Organic Café Choice.

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DSC_0690The waitress’ smile wides in recognition as we step out of the Kyoto night and into the restaurant. This is our second visit today alone. Not because choice (pun intended) is limited for the kyotan vegan. In fact, the city is a bit of a haven for veg grub in Japan and that is just what sets the scene for places like Choice to flourish.

So what is it then that makes us return for dinner mere hours after we have left from brunch? What makes Choice stick out among the crowd?

Well, first and foremost – by making and offering their own range of vegan cheeses! *angels singing*

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The backstory

With an increased interest for plant based foods and  particularly ways to make vegan cheese, the café founder set out to meet Miyoko Schinner in California back in 2011. Schinner, about to become somewhat of a “health food superstar”, had namely just succeeded in making a fermented cheese out of plants.

Applying the techniques taught by Schinner, albeit adjusted to suit the Japanese climate, soon resulted in the variety of (nutritious yet delicous) nut- & soy cheeses that are served at the café today. Plenty are being used along dishes from the menu, but may I suggest the cheese platter to try a select few?
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It is a full concept

Choice is formed as an open space that invites for conversation between its visitors. The interiors are bright, woodsy and contains plentiful of beautifully printed chalk boards revealing the daily specialities. On the menu you will find veggie burgers, risotto and pancakes along with freshly pressed juices and raw cakes.

One thing I am a big fan of is when chosen coffeeshop or restaurant has spent some time on their menus. A neat layout and something to read while awaiting the food. Choice does this brilliantly with little booklets for anyone to grab. (Even providing me with facts to use in this blog post!). To any café owner out there: do this! This gives customers a chance to be impressed by your particular story, and gives you a chance to brag and boost your efforts, ingredients, awards or whatever you please.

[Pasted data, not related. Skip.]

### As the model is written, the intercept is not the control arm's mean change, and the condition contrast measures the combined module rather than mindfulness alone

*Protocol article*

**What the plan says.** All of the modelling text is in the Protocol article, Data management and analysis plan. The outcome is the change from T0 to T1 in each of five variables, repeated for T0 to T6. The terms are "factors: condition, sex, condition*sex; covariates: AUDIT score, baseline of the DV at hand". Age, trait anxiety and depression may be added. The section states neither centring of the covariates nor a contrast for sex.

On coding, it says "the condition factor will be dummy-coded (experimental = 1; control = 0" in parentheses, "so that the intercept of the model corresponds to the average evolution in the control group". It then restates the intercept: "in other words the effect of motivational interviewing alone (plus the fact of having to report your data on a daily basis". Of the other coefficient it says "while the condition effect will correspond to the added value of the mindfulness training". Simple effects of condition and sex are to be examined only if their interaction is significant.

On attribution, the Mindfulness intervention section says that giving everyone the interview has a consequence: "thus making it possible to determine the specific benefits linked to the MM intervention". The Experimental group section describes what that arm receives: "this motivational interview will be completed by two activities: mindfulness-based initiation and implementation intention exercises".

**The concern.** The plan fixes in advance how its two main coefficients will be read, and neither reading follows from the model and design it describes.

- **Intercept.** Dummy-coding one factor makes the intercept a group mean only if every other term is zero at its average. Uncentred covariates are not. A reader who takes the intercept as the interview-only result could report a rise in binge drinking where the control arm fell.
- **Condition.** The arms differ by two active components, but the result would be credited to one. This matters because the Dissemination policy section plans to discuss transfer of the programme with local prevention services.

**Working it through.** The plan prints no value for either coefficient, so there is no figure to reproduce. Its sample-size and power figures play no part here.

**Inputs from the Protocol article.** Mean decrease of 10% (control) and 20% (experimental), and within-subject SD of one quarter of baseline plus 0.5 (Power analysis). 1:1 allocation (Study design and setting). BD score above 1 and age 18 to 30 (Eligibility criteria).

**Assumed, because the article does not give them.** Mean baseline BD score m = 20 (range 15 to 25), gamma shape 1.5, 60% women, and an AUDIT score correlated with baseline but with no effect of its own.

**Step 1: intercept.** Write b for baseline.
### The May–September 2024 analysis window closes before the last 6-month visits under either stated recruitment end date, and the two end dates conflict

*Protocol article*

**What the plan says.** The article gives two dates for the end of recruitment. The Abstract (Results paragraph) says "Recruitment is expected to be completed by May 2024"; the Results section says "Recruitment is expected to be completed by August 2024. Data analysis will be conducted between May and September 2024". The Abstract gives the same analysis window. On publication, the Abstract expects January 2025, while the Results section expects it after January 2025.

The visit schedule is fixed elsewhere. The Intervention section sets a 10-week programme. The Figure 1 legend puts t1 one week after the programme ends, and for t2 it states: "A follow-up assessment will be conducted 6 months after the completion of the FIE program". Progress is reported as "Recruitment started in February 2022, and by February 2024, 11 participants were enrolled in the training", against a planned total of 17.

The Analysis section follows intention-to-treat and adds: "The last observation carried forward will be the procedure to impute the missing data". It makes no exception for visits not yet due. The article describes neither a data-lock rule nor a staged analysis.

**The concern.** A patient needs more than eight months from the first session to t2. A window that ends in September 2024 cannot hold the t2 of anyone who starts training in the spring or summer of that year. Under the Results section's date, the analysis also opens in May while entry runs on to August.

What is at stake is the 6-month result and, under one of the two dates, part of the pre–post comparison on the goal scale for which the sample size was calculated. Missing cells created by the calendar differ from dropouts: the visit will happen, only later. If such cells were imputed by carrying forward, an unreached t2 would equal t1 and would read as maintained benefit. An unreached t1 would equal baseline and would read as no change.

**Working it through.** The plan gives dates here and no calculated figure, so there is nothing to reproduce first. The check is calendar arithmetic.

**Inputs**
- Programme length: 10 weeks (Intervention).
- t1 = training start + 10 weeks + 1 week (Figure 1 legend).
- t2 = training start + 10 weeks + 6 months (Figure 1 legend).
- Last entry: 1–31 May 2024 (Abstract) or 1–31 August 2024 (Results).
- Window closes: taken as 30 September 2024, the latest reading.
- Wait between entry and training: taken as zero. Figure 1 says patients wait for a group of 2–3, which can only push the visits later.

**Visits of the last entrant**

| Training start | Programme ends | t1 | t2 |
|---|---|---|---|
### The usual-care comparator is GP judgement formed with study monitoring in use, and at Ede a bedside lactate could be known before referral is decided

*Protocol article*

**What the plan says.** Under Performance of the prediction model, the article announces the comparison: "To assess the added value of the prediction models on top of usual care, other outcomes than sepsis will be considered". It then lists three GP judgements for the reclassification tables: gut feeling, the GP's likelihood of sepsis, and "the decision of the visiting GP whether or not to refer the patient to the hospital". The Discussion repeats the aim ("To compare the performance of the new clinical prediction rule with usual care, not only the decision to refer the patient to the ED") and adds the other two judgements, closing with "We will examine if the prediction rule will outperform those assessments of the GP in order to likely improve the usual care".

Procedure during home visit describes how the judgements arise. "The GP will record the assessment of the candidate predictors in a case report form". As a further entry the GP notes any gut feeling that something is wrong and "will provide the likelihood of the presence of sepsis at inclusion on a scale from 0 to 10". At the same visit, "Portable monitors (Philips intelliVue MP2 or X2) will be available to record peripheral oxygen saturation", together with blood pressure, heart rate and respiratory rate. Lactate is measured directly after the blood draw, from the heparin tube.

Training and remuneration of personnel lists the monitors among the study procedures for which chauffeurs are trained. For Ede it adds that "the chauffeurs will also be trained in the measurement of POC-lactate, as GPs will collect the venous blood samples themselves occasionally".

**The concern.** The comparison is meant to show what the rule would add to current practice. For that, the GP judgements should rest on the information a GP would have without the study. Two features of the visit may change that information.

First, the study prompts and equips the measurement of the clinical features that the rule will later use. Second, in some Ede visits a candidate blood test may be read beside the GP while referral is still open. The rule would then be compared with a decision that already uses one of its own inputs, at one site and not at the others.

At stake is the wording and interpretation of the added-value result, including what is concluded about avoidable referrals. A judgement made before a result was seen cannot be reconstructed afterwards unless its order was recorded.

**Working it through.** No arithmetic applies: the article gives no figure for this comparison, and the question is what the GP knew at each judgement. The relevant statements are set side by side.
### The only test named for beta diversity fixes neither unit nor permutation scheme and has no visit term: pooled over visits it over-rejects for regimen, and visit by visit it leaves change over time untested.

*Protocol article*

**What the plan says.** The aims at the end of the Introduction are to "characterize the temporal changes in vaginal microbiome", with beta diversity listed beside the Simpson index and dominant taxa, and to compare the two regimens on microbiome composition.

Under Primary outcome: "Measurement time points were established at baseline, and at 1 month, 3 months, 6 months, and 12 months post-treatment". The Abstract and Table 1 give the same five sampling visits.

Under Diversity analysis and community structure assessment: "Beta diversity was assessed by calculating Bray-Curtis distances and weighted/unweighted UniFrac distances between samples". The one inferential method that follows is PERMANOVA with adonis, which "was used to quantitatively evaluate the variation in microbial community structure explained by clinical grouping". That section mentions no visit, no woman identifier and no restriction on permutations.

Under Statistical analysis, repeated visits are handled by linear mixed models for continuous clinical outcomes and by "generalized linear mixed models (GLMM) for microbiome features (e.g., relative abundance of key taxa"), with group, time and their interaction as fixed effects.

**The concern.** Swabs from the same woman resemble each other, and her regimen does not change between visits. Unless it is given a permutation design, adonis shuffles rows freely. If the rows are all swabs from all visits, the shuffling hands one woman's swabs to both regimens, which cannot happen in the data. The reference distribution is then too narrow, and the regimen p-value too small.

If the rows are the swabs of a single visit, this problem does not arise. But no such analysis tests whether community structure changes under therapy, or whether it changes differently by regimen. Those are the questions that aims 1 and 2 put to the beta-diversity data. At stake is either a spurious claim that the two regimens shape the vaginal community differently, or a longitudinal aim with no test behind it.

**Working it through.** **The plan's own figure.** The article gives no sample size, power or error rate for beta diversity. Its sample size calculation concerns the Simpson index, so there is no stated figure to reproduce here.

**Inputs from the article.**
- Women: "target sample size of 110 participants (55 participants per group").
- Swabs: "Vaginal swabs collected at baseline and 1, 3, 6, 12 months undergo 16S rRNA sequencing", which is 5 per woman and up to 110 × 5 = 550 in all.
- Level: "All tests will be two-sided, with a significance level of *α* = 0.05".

Choice Café & Restaurant
Where |89-1 Suzukikeiseigeka Bldg. 1F,
Ohashi-cho, Higashiyama-ku, Kyoto
Subway | Sanjo-Keihan, Exit 2
Website
Cuisine | Vegan, Gluten Free

ONIGIRAZU (or ‘Sushi Sandwich’) | with Sweet Potato & Fried Tofu.

dsc_0105So a sushi roll walks into a bar… Not any bar but a SANDWICH BAR!

What do I know, but that could perhaps have been the beginning of how the Onigirazu, or Sushi Sandwich, came into being.
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Needless to say, I’m glad that it did! I stumbled over this creation in a Aqua faba-forum of the world wide web and was instantly intrigued. (I mean, how can one NOT be?!)dsc_0091sushi-sandwich

VEGAN ONIGIRAZU, or Sushi Sandwich (filling ideas)

→ nori sheets
→ sushi rice (I seasoned mine w/ cider vinegar and maple syrup)
→ cling film
→ pickled cabbage
→ panko breaded tofu
→ oven roasted sweet potato
→ avocado
→ spinach
→ grated carrot

HOW TO:

1. Lay your nori sheet, shiny side down, on a piece of cling film larger than the sheet itself.
2. Using wet hands, place a handful of rice in the middle of your nori and shape it into a compacted square.
3. Stack your preferred ingredients on top, before finalizing the pile with more rice.
4. Seal the four corners of your nori sheet, as you would make an envelope, around your filling. Stack one side over the other, using a little bit of water to glue them together, before continuing to overlap another side until you have a small package.